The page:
He continues: ‘After a year and a half of strong headwinds in the prime central London market, there’s a lot of good property to choose from and, with plenty of fresh stock coming this autumn, buyers who have been searching for some time will be able to compare new and old in what is now a buyer’s market. It could be a great time to make offers on the older stock and get a good deal, but be sure to do your homework on the vendor first. Not everyone needs to sell this side of Christmas, but others might be keen to negotiate on price in order to move quickly.’
Mr Willis expects overseas investors and British expats, for whom the devaluation of sterling represents an automatic discount on the price of a London home, to be the main drivers of the market this autumn. That view is amply supported by the recent announcement from the Malaysia-backed Battersea Power Station Development Company that Apple has signed up for 500,000sq ft of office space in the new complex, where 85% of the first tranche of new homes—at prices ranging from £338,000 to £10m— has already sold.
New developments have also proved to be winners in Mayfair, the only area in the boroughs of Westminster and Kensington & Chelsea that hasn’t experienced negative annual growth since the financial crisis, points out Jonathan Hough of Knight Frank’s Mayfair office. In the year to April 2016, 76% of all properties sold in Mayfair were priced at less than £5m, says Mr Hough, who reveals that a typical £5m property in the area is a three-bedroom flat on a prime street such as South Audley Street. Mayfair also boasts the highest value per square foot (£2,422) of all the key boroughs, compared with £2,161 in Belgravia; £1,594 in Marylebone; £1,524 in Kensington; and £1,383 in Chelsea.
Since 2012, price growth in Kensington has been weaker than markets north of Hyde Park, including W2 and Marylebone, where demand intensified as these formerly underrated areas began to offer better value.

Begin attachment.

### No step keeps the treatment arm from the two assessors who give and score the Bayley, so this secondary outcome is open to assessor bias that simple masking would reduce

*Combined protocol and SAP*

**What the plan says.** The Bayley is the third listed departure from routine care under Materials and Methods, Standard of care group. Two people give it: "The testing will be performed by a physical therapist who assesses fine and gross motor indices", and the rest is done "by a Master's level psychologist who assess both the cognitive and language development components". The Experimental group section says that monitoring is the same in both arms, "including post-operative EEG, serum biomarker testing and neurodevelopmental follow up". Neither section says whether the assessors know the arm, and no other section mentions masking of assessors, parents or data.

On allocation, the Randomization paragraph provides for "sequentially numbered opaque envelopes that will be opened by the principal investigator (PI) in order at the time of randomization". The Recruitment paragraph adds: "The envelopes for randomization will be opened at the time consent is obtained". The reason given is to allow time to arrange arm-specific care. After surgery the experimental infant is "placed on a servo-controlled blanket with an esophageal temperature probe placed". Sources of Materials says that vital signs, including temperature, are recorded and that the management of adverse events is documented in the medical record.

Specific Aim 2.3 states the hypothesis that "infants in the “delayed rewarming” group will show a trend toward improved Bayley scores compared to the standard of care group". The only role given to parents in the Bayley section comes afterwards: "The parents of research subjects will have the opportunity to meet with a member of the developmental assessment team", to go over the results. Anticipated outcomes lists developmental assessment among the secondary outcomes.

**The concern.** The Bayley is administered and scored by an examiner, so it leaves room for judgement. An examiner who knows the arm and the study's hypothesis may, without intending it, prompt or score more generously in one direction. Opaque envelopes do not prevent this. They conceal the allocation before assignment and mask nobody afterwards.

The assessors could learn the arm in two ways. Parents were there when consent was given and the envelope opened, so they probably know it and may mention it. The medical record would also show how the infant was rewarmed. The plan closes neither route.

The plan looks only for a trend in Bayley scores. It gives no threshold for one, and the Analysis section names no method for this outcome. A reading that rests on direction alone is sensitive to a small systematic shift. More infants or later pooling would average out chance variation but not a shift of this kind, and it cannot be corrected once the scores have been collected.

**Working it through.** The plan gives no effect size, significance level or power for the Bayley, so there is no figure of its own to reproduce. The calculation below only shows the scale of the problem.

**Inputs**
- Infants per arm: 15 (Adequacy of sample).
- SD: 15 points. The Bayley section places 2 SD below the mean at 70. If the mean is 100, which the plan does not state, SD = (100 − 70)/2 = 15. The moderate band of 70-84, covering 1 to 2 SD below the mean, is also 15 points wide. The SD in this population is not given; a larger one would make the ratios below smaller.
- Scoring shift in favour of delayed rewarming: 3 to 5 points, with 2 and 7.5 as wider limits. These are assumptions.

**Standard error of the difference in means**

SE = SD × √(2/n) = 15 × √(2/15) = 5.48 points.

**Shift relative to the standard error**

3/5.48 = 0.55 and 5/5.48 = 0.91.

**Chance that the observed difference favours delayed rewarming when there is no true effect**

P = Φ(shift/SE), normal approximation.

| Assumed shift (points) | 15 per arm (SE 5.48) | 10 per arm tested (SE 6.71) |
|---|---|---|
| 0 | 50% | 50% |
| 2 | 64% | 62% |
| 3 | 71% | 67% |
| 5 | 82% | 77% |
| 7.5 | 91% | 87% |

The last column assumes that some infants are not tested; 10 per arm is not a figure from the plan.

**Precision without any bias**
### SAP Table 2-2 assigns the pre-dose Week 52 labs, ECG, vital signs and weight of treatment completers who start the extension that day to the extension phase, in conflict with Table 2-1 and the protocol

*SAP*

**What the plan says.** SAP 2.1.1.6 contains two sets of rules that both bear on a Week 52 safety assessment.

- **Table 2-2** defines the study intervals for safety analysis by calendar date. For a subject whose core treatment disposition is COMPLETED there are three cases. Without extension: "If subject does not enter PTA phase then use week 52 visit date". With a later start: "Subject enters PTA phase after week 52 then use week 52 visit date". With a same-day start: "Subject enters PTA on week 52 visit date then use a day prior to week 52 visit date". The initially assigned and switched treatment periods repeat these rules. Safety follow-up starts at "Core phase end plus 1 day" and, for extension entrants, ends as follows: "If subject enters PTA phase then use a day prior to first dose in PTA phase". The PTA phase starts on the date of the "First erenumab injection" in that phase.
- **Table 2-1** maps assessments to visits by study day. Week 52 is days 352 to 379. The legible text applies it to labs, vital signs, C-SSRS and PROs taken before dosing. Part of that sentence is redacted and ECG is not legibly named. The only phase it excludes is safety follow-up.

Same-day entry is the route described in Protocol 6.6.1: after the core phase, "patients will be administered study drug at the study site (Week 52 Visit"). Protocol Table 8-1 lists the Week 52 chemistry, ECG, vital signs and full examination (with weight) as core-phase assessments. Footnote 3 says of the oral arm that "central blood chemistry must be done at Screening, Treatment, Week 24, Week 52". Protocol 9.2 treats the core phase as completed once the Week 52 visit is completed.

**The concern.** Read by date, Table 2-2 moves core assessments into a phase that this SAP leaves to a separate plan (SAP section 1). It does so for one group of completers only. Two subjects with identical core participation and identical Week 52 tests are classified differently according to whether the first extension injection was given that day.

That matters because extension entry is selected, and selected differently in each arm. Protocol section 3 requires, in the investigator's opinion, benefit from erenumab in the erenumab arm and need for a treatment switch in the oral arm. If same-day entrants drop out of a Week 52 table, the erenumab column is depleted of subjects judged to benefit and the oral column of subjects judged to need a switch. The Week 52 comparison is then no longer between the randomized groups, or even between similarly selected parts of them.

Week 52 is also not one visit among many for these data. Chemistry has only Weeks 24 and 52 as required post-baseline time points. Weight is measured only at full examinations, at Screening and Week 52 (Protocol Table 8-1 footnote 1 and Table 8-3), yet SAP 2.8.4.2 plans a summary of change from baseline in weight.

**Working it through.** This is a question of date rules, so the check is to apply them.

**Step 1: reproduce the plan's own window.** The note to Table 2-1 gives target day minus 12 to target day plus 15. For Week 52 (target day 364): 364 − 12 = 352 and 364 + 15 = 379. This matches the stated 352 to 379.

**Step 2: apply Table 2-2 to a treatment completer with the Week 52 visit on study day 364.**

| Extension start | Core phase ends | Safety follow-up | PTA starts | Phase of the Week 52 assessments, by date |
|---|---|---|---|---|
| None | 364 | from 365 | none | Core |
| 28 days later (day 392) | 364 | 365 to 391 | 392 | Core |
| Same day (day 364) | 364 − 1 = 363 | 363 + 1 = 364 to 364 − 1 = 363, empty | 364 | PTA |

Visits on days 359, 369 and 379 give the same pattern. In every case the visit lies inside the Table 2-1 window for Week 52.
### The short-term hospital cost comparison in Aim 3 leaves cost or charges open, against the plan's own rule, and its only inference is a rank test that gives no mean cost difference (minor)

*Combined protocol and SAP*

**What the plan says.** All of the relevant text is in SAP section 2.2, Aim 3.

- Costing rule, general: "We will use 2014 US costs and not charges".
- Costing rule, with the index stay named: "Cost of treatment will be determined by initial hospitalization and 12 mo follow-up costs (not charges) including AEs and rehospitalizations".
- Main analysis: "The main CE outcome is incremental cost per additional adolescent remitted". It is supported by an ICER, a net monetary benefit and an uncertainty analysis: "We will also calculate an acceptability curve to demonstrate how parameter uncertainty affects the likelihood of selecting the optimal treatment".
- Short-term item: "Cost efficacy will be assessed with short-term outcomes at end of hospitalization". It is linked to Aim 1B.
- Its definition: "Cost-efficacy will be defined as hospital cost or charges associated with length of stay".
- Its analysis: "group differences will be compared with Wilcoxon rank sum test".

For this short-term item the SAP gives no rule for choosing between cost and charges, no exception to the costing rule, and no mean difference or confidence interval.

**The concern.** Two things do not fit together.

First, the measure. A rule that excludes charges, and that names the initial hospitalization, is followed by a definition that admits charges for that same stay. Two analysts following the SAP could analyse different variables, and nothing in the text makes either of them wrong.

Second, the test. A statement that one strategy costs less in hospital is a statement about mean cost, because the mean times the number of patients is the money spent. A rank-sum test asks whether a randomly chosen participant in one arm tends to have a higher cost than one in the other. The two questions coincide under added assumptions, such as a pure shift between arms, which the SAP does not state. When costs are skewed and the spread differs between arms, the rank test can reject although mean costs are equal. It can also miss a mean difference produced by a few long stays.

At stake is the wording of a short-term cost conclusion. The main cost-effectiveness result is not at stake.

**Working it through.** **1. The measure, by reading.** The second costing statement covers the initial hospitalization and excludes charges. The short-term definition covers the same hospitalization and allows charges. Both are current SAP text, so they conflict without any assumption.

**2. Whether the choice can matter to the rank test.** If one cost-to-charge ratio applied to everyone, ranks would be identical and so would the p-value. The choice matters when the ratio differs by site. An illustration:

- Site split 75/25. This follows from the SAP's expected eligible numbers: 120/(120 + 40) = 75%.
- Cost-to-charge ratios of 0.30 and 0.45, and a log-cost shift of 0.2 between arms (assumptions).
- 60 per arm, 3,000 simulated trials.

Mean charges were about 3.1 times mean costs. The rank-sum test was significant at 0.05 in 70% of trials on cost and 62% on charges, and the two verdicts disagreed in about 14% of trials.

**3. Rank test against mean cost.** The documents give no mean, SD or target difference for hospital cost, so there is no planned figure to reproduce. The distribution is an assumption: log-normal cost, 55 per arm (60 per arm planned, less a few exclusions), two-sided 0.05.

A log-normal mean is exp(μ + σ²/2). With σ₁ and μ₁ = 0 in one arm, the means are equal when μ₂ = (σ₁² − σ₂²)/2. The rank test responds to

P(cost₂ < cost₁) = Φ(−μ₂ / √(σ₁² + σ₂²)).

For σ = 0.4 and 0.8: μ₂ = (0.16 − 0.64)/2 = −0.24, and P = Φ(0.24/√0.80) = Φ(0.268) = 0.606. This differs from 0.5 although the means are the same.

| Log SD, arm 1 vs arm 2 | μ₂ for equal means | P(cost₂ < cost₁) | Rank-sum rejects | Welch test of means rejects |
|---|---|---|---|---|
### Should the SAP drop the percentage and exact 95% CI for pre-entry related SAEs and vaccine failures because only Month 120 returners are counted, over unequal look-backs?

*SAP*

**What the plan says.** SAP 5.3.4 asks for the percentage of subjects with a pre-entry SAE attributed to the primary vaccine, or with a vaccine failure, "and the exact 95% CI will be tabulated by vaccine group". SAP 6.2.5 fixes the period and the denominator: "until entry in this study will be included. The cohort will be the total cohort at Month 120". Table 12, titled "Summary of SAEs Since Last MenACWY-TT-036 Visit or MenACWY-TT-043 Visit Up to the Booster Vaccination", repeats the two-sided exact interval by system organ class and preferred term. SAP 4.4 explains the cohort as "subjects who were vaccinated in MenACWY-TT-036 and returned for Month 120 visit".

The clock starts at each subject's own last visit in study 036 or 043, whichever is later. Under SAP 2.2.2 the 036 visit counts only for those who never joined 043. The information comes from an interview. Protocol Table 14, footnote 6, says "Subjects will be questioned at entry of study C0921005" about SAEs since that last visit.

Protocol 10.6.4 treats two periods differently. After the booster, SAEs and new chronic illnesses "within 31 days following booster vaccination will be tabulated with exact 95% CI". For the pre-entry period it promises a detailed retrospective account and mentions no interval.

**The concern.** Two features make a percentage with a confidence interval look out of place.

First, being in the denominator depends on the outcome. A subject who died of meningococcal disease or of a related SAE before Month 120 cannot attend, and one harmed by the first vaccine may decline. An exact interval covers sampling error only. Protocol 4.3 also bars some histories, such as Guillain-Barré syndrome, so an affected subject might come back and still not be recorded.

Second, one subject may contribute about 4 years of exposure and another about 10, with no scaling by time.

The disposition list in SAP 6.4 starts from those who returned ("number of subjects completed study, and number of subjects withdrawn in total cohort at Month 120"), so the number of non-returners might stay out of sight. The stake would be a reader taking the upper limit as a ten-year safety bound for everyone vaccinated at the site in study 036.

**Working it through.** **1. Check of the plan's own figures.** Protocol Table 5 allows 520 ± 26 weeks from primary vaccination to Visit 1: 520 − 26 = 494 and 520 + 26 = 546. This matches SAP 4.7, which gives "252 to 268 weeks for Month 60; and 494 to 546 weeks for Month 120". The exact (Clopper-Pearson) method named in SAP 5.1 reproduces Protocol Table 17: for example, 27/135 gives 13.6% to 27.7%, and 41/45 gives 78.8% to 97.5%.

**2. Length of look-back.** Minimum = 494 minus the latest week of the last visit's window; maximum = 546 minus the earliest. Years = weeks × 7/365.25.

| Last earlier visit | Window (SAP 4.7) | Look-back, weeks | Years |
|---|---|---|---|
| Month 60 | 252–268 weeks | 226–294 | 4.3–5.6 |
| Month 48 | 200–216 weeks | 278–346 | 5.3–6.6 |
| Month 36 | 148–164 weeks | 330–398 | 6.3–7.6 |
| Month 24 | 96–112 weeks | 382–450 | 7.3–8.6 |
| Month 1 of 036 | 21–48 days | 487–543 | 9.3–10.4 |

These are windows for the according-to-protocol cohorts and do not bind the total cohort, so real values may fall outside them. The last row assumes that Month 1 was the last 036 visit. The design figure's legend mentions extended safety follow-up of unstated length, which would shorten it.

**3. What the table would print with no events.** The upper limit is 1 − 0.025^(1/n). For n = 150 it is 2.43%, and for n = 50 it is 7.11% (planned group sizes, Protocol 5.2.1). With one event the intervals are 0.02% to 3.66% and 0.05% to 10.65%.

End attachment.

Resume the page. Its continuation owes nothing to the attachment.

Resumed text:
However, Kensington has started to look relatively good value again, says Mark Redfern of Knight Frank’s Kensington office (020–7361 0183), who points to a handsome, six-bedroom family house for sale in Argyll Road (Fig 4) on the Phillimore Estate, W8, at a guide price of £8.5m, compared with the prices achieved for the last four houses sold on the same road, the most recent of which made £9.1m.
Jonathan Hewlett of Savills reports a good year to date for sales in Fulham, an area popular with European families, which he reckoned had become ‘somewhat over-heated’ in recent years. He recommends the pretty 30, Cloncurry Street, Fulham SW6 (Fig 5), a seven-bedroom family house with a full basement on one of the most sought-after streets on the leafy Bishops Park Estate close to the river, at a guide price of £4.3m (020–7409 8823).
And what trendy family, European or British, wouldn’t choose to live in busy, buzzy Chelsea, where Savills (020–7730 0822) quote a guide price of £7.25m for impressive Netherton Lodge in Netherton Grove, SW10 (Fig 2 and Fig 3), a quiet cul-de-sac just off the most fashionable section of the Fulham Road. This delightful five-bedroom house has off-street parking, a glorious garden, loads of natural light and 3,185sq ft of living space, all above ground.